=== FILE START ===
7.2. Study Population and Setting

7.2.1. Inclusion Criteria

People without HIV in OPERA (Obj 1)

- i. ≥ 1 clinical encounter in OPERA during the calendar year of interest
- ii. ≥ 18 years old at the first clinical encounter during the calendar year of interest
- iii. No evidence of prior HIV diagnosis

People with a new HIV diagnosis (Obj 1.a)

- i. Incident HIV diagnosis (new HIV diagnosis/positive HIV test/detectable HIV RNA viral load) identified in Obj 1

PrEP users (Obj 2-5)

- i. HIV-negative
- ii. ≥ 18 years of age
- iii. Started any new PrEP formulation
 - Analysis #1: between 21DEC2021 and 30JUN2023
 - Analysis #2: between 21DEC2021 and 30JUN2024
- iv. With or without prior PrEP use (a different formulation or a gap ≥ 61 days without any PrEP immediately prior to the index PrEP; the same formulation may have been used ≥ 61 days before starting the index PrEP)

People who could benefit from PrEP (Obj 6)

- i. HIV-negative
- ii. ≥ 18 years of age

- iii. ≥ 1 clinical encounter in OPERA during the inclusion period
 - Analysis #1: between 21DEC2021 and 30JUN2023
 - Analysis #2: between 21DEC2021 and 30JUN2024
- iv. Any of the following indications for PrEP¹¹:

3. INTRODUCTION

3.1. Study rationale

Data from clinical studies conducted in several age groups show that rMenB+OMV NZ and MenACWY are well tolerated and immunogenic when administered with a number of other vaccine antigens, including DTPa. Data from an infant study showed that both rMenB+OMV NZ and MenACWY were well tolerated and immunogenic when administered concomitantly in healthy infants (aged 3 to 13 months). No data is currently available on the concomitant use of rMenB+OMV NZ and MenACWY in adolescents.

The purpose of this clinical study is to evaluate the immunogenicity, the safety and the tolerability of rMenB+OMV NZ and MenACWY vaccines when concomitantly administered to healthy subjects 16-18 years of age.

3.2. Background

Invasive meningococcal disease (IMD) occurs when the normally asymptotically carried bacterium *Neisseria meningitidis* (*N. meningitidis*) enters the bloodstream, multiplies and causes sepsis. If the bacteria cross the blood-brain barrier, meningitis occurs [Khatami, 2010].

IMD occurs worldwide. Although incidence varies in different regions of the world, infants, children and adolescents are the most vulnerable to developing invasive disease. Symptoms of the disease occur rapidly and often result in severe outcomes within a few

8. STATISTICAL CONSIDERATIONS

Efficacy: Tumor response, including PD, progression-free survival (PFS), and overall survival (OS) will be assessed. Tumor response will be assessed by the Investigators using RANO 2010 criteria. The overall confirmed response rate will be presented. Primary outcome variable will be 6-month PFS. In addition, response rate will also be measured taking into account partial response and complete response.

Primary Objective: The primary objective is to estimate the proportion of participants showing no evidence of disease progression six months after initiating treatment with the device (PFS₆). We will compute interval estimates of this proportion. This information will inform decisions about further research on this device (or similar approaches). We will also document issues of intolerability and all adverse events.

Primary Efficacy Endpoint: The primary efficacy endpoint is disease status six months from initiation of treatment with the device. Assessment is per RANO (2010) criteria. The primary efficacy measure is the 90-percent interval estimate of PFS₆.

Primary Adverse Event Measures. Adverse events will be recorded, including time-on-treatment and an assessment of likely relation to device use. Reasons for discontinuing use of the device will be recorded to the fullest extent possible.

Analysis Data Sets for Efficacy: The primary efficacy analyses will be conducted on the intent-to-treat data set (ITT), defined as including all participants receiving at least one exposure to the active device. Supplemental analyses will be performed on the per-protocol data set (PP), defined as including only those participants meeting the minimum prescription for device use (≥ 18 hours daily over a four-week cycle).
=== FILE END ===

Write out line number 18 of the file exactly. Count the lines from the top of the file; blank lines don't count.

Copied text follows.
- ii. ≥ 18 years of age